Commentary

The Reagan Renaissance

The relentlessly partisan New York Times could not resist using Ronald Reagan’s death as a tawdry opportunity to denigrate his enduring, internationally emulated accomplishments in economic policy. The editors concluded Reagan merely “profited from good timing and good luck” by taking office just after the Fed raised interest rates from 9 to 19 percent. A New York Times reporter, Todd Purdum, added gratuitous insults about “Mr. Reagan’s … seeming indifference to civil rights, the environment and the plight of the poor.”

Even the obituary by Marilyn Berger recycled random nonsense, such as blaming the ephemeral stock crash of October 1987 on “the administration’s failure to deal with the budget.” October 1987 marked the end of a fiscal year in which the deficit fell 32 percent.

Like many others, Berger dug up former budget director Dave Stockman’s tiresome canard that the supply-side team in early 1981 spun a “Rosy Scenario” to make future budget deficits look small. I was the first recruit on Stockman’s transition team, so I know this was a self-serving scam.

The controversy among Stockman’s advisers in early 1981 was not about economic growth, but about an unduly gloomy forecast for inflation. We projected a one-year recession and five years of 3.9 percent real growth. Far from being wildly optimistic, this was the only official forecast that ever predicted a recession not yet begun. That recession turned out to be more persistent than anyone expected, starting in July 1981 and lasting through November 1982. But that was followed by seven years of 4.3 percent growth of real GDP, making our forecast look modest.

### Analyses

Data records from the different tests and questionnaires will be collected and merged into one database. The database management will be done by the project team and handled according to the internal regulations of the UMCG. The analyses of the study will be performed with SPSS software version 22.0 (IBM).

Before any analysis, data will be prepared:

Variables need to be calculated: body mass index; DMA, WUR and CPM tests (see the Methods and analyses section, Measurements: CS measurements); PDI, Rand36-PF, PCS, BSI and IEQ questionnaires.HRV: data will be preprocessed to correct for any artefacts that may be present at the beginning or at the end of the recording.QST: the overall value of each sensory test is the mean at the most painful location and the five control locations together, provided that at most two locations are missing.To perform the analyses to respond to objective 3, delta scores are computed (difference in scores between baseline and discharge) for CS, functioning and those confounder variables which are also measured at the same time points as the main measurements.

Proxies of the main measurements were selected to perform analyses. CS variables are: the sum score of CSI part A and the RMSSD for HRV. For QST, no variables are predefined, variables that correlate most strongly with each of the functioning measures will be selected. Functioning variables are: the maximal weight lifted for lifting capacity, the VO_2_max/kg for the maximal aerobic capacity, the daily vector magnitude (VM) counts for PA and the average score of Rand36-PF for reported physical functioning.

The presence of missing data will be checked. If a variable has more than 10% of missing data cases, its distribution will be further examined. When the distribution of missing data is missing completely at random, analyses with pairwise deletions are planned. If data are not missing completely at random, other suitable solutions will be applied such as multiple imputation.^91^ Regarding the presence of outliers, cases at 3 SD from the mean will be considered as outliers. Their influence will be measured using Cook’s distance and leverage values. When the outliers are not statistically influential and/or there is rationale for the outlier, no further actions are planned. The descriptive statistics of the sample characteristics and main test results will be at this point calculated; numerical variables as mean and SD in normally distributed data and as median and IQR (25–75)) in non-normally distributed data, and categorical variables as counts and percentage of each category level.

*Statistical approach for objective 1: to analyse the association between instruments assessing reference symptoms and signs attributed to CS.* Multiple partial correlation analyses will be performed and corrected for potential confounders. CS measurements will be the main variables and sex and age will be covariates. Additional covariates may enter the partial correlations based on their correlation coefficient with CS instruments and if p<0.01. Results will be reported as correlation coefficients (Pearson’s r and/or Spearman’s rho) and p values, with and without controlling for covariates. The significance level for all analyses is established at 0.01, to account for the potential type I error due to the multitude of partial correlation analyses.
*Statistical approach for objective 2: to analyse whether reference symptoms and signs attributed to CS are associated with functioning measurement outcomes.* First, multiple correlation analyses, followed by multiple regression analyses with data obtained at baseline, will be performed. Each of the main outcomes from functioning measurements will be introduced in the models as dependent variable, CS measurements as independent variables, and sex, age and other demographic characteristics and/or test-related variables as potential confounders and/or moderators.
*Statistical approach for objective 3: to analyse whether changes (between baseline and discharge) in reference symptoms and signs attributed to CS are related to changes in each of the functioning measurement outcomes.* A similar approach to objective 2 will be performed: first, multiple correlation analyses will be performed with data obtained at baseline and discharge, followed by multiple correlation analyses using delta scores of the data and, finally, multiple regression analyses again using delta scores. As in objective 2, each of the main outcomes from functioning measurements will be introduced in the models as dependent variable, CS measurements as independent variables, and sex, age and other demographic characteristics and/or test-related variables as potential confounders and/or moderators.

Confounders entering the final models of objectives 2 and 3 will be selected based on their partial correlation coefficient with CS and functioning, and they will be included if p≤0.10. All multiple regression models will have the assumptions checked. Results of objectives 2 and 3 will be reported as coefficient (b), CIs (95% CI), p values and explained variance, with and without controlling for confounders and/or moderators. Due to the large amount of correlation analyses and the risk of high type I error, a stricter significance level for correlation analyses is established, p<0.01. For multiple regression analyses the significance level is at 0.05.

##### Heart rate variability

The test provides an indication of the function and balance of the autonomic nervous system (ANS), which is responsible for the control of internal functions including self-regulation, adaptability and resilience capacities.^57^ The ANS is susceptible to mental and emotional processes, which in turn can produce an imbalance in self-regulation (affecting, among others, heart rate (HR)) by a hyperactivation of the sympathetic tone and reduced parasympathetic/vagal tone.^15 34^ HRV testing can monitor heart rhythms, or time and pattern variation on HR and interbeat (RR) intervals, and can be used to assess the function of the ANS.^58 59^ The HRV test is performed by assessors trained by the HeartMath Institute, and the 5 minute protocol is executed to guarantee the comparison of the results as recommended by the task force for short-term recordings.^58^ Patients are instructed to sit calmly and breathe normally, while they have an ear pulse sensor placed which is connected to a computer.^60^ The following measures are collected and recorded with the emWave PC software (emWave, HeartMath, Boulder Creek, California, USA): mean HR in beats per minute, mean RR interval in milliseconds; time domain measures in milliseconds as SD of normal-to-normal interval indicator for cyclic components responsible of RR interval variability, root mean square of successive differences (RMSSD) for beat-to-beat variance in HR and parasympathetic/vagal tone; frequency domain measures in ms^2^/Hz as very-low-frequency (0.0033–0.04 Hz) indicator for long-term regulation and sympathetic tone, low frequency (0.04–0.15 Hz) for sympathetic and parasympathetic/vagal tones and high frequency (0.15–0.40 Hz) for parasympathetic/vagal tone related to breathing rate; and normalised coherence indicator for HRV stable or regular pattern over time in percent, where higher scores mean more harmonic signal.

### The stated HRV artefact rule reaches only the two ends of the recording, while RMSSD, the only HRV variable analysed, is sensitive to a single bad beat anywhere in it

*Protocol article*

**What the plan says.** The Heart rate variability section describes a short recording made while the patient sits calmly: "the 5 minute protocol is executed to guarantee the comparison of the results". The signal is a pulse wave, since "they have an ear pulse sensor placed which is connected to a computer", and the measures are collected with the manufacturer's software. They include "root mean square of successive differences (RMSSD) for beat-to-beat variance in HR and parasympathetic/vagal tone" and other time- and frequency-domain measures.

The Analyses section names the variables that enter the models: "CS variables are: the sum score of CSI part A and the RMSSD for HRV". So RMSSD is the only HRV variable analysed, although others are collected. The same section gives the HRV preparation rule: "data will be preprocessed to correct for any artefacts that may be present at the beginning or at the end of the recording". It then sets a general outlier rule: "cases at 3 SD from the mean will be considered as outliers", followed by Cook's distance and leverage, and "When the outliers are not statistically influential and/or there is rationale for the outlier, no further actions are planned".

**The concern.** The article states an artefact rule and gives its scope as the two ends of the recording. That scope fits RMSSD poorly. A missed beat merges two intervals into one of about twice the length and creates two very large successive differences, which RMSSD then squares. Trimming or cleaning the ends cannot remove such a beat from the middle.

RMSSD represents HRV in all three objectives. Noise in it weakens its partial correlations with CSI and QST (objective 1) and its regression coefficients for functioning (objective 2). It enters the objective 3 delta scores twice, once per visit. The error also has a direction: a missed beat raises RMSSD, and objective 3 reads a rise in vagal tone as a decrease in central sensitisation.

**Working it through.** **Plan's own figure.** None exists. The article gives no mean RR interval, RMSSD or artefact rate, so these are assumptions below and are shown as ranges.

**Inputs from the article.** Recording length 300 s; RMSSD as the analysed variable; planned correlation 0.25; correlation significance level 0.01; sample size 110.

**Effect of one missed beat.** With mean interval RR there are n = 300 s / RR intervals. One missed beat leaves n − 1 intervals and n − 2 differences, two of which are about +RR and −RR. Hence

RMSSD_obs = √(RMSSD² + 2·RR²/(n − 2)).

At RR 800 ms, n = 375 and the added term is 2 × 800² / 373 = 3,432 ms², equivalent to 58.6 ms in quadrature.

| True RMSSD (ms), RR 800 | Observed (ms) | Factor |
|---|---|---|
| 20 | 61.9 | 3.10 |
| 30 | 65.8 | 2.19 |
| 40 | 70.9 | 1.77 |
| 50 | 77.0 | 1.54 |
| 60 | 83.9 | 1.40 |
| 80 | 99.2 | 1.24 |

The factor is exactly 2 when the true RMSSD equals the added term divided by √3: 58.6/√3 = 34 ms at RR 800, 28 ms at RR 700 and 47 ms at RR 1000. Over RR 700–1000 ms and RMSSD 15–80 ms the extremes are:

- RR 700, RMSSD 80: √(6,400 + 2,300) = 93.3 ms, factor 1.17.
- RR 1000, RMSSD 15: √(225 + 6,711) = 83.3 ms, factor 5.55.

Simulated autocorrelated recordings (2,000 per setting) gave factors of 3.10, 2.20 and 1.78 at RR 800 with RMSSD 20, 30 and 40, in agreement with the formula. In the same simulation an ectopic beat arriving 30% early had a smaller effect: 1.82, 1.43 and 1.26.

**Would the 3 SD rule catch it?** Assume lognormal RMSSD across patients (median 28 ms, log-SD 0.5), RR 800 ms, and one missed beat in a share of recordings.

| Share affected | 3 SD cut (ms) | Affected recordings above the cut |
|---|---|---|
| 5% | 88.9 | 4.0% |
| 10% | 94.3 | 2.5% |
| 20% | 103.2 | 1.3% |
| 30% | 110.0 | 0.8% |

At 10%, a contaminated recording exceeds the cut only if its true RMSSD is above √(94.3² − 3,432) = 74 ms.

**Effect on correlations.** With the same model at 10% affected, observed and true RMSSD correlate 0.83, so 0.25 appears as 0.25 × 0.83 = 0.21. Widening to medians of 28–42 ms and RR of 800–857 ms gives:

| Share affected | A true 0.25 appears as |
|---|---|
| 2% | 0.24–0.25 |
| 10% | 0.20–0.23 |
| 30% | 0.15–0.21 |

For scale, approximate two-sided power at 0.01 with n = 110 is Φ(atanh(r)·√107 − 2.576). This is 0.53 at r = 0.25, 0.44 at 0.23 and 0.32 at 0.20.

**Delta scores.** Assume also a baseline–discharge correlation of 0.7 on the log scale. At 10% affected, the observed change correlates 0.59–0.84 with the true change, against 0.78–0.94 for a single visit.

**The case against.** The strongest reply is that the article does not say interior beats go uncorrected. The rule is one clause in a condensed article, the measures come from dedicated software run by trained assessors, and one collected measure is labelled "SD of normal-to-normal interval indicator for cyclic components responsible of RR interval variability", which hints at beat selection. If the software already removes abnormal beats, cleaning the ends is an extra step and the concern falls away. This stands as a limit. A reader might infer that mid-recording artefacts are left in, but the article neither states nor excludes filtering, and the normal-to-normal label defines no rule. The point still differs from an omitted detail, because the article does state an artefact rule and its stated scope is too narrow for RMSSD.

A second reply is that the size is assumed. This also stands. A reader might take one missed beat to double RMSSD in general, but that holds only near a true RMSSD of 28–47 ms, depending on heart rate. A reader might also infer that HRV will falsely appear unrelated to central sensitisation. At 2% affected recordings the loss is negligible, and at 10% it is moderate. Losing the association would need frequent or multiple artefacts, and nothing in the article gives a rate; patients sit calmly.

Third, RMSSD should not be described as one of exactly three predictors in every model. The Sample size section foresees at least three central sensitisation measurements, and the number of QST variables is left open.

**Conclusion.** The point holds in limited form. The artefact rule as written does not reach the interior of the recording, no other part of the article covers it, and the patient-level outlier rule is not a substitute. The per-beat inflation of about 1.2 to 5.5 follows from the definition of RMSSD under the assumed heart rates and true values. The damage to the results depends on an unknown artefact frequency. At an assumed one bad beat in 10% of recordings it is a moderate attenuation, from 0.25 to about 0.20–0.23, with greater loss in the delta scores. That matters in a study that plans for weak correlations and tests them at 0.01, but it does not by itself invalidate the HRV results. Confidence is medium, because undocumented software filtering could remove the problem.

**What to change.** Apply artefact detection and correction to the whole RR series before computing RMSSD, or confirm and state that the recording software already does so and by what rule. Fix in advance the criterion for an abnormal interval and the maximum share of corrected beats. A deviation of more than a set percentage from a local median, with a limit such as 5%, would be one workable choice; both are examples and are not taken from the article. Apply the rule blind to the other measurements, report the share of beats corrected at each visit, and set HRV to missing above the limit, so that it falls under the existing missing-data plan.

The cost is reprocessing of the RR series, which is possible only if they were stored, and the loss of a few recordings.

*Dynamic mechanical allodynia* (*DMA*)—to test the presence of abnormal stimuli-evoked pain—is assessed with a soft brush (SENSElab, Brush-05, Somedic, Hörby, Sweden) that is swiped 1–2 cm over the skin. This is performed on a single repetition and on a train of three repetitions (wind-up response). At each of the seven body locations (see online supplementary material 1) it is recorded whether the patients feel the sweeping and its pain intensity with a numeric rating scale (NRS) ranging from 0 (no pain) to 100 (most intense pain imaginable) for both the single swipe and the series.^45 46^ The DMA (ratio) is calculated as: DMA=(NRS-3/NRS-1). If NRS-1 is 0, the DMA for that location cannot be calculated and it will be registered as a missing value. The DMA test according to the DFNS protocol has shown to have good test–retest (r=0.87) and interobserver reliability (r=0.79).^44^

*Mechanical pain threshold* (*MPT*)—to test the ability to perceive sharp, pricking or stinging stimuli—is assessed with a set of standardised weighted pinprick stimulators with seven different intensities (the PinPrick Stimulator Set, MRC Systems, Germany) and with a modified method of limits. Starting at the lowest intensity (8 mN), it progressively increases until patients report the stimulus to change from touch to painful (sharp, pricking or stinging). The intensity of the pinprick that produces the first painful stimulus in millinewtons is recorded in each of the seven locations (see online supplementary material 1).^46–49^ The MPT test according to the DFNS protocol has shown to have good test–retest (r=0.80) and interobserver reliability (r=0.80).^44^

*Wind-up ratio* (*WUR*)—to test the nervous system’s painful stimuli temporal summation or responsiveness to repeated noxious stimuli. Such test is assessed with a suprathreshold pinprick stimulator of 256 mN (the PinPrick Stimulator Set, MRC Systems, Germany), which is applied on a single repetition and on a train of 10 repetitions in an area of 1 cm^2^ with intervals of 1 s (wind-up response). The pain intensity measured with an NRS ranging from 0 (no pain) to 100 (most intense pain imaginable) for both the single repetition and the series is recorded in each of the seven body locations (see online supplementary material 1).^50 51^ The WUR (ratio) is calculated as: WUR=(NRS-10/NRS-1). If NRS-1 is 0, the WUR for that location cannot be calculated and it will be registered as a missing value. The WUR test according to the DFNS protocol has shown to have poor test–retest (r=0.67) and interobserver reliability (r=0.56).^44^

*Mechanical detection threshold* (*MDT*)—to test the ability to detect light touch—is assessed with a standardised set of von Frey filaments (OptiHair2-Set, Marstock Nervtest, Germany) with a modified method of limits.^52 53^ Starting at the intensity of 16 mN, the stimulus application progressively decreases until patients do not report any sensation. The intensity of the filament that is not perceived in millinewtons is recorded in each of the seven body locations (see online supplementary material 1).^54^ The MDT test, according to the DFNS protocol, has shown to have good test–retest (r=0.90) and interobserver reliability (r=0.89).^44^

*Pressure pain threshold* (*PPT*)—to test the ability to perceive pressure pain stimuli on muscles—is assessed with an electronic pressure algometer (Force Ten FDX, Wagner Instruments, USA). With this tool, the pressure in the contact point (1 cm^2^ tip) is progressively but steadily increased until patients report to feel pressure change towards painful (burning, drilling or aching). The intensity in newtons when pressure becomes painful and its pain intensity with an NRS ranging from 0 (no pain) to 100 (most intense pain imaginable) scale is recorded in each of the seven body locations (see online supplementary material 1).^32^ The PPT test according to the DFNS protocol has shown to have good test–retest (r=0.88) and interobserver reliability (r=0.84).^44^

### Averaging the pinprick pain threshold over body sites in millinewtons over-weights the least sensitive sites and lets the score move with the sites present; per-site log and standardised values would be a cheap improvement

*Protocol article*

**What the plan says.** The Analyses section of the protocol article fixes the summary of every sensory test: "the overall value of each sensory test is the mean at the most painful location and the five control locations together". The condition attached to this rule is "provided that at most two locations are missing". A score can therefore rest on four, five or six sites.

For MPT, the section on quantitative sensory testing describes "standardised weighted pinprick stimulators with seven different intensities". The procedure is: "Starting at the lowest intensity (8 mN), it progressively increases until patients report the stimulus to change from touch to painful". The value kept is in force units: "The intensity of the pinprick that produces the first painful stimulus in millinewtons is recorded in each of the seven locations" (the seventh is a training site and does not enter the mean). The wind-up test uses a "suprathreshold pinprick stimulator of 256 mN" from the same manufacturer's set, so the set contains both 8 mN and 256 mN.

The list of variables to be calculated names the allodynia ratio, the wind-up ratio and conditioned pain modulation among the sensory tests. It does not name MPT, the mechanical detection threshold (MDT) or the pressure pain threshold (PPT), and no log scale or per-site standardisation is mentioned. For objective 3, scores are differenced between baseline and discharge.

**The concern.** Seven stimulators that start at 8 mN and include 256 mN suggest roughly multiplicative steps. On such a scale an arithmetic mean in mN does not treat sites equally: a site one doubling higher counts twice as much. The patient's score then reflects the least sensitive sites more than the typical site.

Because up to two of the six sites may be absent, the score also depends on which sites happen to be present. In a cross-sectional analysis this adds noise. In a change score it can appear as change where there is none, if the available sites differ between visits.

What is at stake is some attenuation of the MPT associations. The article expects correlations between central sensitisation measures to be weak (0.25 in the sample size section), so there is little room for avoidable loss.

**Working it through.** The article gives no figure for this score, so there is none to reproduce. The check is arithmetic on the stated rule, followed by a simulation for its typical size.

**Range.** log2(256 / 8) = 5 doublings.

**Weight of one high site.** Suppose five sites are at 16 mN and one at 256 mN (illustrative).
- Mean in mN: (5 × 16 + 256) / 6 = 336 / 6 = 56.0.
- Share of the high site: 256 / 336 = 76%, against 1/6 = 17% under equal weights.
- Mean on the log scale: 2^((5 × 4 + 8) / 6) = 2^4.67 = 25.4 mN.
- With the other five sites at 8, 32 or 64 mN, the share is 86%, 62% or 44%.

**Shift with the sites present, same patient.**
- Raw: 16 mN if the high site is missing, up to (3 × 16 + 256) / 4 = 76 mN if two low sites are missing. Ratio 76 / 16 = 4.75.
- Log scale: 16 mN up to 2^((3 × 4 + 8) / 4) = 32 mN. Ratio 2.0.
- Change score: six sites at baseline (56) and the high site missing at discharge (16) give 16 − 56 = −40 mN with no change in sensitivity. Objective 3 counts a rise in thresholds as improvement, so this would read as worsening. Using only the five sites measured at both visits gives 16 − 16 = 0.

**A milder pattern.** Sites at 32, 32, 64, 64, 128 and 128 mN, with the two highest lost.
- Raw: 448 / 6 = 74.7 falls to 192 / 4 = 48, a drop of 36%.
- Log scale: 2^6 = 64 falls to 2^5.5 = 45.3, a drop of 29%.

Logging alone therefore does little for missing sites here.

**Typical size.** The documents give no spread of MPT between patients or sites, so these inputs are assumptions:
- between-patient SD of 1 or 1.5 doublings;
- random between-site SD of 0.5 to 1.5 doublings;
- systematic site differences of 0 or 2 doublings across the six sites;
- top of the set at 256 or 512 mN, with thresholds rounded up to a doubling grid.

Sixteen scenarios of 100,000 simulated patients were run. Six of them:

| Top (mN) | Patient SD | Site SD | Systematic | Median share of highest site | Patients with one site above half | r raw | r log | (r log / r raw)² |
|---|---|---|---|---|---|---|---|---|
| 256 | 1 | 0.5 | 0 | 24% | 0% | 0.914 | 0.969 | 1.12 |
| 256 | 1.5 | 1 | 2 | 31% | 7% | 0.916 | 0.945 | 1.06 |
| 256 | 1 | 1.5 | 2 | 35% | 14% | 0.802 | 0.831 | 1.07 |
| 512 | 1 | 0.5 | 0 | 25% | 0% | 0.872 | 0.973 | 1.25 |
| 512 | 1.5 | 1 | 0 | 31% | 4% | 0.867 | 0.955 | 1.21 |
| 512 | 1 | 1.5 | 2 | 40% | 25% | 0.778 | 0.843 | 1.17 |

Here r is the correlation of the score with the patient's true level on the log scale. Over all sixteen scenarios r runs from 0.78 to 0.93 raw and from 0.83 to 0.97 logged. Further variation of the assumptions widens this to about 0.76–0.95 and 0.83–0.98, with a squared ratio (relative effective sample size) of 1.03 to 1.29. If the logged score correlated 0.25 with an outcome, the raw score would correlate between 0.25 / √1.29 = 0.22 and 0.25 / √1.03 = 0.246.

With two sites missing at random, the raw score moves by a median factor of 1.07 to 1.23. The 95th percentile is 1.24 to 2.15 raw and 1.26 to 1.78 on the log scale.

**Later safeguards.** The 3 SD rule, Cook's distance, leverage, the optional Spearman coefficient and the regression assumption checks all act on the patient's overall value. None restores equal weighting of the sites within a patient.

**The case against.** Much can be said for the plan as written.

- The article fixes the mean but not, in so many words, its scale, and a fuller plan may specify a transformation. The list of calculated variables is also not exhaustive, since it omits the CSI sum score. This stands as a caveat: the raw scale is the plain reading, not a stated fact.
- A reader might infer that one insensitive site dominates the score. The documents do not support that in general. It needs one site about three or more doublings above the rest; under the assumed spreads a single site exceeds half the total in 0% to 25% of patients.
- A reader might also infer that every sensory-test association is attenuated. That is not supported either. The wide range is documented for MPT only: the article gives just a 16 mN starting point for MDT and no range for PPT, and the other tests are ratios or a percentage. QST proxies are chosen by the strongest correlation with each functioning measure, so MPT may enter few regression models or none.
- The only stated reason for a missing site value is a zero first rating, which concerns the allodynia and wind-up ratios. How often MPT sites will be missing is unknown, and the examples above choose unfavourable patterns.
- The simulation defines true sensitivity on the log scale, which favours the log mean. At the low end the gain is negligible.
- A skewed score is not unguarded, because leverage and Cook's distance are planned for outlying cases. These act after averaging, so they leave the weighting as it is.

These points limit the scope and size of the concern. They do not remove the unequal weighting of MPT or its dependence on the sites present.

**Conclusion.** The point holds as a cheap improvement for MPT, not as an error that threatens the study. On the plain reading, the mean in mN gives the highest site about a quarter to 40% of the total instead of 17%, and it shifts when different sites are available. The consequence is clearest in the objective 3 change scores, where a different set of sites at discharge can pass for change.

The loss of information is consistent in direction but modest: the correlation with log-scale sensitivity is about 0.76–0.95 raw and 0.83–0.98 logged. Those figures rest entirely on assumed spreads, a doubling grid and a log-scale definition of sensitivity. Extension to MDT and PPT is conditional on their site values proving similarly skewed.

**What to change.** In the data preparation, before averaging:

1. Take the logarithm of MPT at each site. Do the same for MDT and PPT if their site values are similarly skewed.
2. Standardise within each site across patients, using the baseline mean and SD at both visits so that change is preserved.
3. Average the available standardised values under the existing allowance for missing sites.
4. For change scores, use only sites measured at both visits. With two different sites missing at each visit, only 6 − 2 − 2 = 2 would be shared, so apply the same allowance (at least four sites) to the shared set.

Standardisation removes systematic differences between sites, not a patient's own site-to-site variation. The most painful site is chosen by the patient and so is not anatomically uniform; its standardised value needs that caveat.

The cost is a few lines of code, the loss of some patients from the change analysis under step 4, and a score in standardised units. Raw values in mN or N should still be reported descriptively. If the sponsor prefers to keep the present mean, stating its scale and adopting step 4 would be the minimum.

We never imagined the Fed would keep the funds rate above 14 percent through June 1982, even as inflation fell sharply. That Fed squeeze guaranteed big budget deficits by inflating the government’s interest bill and deflating the economy. Supply-side economists (Larry Kudlow, John Rutledge, Paul Craig Roberts and I) also did not anticipate that nearly all of the 25 percent reduction in tax rates would be foolishly postponed until 1983-84.

Once effective, the 1981 tax law greatly enhanced incentives for saving and investment, but tax rates of 42 percent to 50 percent on salaries still remained discouraging. The 1986 tax reform was far more conducive to lifetime work effort and education, but hostile to investment: The capital gains tax was raised to 28 percent, IRAs curtailed, and depreciation of business equipment extended. Mixing the best features of the 1981 and 1986 tax laws remains an elusive ideal.

In February 1981, supply-siders lost a key debate with Stockman’s more orthodox advisers. We initially predicted inflation would drop from 13.5 percent in 1980 to 4.2 percent in 1983 and to 2.6 percent by 1986. Inflation actually fell even faster — to 3.2 percent in 1983 and 1.9 percent in 1986. But Alan Greenspan and Murray Weidenbaum, reared in the Keynesian tradition, thought inflation could not come down quickly in a growing economy. With that as a cue, Stockman raised the inflation estimate to 7 percent for 1983 and 4.9 percent for 1986. Higher inflation made future deficits appear smaller, on paper, because inflation was assumed to push more people into higher tax brackets but (implausibly) to not inflate non-indexed spending.